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Reading skills - THE COSTS OF LEARNING


Klausimas #1


THE COSTS OF LEARNING

    Bill Clinton's state-of-the-union promise of an extra $50 billion for education would be worthwhile if, as he urged, Americans end up with 'the best education in the world'. But, according to a recent essay in a book on the subject by Eric Hanushek of the University of Rochester, there is little evidence that spending more money makes for better students. 
     Mr Hanushek considers two ways of measuring the connections between educational spending and student performance. First, he simply looks at broad trends in both areas. Real spending per student has almost doubled since 1970; total spending is now equal to about 4% of GDP. But scores on two important standardised tests - The Scholastic Aptitude Test, a college entrance exam, and the broader-based National Assessment of Educational Progress - have either stagnated or declined over the same period, although blacks and Latinos have improved noticeably in maths and reading.
     Next Mr Hanushek surveys research studies on cross-sections of students, teachers and educational achievement. On the ratio of students to teachers, for example, only 15 % of the studies report a statistically significant positive result - that fewer students per teacher led to higher achievement. Almost as many report a negative result and the rest are inconclusive. On spending per pupil, the result is equally muddled: 27% report a positive result, 7 % a negative one , while the rest are agnostic.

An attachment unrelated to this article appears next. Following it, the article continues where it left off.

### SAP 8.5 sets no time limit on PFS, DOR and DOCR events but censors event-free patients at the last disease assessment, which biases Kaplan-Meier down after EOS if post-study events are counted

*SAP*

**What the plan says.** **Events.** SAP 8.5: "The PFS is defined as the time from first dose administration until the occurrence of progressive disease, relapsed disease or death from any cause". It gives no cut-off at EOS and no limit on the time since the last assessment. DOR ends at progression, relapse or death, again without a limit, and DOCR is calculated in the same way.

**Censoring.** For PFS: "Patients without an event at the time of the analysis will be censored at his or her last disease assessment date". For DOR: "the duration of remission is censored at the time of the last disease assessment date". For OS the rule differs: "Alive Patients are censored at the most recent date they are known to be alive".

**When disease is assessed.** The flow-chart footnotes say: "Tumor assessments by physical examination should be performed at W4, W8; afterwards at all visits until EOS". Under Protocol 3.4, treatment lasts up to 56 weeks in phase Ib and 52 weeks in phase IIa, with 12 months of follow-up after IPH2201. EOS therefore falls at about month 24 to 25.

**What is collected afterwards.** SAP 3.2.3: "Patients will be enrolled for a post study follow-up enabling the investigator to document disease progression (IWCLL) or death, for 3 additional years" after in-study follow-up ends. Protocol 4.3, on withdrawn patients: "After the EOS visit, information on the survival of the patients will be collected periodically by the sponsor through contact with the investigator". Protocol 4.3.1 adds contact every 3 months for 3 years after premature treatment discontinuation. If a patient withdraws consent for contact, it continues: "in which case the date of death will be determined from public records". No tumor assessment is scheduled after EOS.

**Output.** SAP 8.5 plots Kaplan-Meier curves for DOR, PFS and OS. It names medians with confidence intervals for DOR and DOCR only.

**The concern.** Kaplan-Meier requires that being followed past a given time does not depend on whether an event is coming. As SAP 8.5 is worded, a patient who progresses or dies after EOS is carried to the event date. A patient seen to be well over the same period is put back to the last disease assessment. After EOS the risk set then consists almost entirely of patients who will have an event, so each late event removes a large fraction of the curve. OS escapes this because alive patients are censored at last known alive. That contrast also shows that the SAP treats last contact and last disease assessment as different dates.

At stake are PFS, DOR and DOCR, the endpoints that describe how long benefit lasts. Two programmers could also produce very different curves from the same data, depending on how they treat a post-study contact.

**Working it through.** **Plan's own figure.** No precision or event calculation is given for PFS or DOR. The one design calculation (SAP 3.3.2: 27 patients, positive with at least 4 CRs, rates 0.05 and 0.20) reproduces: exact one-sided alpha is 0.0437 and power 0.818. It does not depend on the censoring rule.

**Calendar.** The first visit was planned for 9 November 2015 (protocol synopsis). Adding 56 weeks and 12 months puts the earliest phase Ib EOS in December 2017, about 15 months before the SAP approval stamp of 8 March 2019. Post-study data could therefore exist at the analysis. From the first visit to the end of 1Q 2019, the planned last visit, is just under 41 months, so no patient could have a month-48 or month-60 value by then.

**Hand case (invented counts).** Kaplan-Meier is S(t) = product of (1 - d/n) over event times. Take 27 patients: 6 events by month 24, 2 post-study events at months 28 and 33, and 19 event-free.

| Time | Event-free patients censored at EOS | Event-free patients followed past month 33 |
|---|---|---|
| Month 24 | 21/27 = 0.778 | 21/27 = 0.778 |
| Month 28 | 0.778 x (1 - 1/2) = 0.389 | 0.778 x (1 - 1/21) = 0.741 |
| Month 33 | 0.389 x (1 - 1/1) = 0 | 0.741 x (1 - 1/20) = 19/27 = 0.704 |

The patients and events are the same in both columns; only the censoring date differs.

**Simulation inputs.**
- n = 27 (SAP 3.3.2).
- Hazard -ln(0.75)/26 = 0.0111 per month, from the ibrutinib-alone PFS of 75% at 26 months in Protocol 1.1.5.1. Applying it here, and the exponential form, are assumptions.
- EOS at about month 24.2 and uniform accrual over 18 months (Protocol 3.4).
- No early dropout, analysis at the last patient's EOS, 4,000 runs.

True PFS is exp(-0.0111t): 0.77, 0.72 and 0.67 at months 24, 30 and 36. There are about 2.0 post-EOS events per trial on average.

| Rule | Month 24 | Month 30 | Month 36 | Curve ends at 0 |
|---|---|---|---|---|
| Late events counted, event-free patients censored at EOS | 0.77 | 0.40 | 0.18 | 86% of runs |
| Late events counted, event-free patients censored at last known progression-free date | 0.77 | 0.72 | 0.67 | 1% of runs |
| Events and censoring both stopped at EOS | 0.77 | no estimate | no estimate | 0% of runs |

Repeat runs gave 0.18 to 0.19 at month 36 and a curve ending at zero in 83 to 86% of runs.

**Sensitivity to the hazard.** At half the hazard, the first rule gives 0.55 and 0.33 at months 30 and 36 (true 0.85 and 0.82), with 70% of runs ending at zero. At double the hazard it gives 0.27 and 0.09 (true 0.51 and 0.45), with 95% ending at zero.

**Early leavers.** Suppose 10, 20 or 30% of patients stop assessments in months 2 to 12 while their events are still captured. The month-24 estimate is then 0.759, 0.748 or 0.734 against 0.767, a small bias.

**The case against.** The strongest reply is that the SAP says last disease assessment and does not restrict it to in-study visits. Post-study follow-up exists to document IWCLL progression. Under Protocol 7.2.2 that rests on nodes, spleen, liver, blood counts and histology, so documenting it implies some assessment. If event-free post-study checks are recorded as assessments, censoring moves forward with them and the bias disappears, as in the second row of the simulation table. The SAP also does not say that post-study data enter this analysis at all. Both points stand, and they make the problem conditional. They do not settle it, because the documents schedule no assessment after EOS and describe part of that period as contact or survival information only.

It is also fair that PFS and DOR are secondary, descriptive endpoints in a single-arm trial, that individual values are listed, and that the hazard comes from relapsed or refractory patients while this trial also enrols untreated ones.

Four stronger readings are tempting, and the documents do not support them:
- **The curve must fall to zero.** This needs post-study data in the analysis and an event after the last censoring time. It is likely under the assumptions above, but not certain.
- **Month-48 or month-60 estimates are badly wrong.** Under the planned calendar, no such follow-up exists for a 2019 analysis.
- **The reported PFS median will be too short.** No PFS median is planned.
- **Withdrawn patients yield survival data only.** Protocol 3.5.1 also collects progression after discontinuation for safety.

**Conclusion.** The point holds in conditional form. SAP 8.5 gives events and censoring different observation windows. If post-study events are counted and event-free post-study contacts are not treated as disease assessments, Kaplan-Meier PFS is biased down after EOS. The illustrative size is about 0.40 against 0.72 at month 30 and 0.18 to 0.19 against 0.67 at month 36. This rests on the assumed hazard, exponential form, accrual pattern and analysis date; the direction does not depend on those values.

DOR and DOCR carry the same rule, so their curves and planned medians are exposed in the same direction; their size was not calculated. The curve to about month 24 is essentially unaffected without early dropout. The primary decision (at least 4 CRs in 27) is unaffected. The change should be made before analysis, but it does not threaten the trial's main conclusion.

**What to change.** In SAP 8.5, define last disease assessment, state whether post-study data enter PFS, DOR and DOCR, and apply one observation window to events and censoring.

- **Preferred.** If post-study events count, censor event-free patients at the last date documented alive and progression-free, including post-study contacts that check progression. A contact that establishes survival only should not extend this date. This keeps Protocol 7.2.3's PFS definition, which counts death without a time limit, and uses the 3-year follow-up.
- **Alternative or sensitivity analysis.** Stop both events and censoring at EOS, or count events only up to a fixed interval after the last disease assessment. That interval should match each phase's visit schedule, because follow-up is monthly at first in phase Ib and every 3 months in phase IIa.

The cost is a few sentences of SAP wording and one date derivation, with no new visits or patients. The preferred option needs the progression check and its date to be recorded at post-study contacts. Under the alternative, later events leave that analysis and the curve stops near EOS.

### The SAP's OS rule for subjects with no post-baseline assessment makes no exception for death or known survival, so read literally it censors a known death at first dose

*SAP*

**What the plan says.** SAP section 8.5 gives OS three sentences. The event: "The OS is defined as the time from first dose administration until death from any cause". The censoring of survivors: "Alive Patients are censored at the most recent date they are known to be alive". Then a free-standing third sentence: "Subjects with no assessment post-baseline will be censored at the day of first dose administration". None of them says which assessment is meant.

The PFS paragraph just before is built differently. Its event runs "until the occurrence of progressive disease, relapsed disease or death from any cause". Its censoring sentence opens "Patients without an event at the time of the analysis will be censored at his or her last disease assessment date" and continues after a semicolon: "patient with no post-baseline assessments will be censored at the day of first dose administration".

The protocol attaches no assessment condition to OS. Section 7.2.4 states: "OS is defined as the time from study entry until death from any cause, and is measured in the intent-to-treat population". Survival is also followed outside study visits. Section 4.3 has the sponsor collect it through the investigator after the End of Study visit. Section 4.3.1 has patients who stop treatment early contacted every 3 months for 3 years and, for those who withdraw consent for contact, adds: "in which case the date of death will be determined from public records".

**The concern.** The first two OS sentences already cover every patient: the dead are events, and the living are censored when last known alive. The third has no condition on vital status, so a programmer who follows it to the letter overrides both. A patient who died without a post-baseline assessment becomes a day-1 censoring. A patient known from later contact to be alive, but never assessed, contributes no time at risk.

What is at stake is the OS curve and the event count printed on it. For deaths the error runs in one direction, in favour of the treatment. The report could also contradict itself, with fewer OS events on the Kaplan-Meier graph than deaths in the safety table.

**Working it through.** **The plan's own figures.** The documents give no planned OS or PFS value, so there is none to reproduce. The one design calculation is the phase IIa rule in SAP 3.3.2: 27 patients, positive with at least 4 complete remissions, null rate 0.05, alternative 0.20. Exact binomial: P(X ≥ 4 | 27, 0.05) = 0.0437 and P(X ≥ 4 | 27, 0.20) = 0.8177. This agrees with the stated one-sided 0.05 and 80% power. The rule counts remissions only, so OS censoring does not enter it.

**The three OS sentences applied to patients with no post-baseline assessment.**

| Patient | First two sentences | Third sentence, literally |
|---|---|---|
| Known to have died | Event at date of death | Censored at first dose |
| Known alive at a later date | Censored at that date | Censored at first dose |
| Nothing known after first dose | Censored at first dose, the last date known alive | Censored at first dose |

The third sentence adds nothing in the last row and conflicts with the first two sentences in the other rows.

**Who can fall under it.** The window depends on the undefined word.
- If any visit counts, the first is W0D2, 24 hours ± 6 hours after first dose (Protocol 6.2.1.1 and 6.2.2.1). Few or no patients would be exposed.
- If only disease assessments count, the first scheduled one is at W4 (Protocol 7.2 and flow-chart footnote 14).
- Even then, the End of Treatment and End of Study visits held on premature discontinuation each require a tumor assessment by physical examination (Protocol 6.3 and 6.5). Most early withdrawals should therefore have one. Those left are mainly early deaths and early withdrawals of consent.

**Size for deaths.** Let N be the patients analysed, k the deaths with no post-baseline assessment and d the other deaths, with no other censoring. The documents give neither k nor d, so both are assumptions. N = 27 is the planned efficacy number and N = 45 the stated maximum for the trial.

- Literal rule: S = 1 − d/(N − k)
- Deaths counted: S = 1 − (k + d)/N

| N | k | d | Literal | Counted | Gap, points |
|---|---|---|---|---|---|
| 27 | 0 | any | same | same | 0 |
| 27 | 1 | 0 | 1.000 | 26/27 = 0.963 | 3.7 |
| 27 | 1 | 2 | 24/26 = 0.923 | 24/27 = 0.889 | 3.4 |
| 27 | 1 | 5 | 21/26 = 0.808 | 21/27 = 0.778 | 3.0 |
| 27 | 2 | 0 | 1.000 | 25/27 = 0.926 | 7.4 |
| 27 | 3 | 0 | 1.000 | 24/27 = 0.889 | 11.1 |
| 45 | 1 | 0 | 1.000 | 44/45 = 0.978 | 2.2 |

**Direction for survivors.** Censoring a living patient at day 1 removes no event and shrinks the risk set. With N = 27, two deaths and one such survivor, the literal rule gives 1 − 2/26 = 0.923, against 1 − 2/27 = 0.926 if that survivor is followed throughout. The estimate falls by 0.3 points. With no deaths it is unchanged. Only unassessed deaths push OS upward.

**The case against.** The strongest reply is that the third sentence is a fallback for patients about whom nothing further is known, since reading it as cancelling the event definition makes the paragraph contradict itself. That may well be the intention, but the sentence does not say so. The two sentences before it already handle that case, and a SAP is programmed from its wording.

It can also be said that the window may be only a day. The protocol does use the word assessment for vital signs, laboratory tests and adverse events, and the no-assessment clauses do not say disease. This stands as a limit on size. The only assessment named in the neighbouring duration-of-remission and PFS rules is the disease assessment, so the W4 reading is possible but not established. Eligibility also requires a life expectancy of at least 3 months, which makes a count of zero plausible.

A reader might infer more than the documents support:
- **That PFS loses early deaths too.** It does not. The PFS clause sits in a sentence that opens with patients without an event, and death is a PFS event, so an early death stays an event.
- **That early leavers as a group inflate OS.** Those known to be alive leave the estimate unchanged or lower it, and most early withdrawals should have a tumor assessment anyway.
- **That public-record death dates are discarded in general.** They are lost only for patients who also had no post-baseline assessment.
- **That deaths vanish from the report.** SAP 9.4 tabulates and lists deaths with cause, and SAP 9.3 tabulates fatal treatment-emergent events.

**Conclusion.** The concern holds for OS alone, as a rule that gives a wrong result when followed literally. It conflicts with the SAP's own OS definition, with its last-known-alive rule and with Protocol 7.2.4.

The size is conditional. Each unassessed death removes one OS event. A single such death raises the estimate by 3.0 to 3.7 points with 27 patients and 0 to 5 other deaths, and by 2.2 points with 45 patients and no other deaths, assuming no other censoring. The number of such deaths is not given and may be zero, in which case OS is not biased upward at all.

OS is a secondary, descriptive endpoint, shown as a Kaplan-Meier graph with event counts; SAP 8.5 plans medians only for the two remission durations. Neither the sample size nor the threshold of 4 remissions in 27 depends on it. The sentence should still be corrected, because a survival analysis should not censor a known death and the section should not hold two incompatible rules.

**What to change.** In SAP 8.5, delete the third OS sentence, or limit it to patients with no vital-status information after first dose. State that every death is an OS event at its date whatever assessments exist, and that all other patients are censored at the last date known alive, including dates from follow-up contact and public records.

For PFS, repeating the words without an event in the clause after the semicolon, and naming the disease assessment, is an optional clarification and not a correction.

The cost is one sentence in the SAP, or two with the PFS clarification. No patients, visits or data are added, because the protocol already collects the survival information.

Of course, money is necessary for education. Schools need textbooks and teachers. But the reason that adding money does not automatically add value is that costly new textbooks could be worse than old ones; that computers in every classroom (another Clinton ideal) may not instil basic skills; and that playing with untried educational philosophies may prove expensive in terms of both price and standards. If the volume of cash were the primary determinant of achievement, then the school system in Newark, New Jersey, which spends the most per pupil of any district in the country ($ 9,501), would be turning out accomplished scholars; instead, it is so awful that the state government has taken it over. 
     Some schools do get results when they get more money; and many private schools get better results on smaller budgets than their public counterparts. But the lesson is to spend money well, not prodigally.

(THE ECONOMIST, 1997)

Which statements are true (YES) and which are false (NO)?

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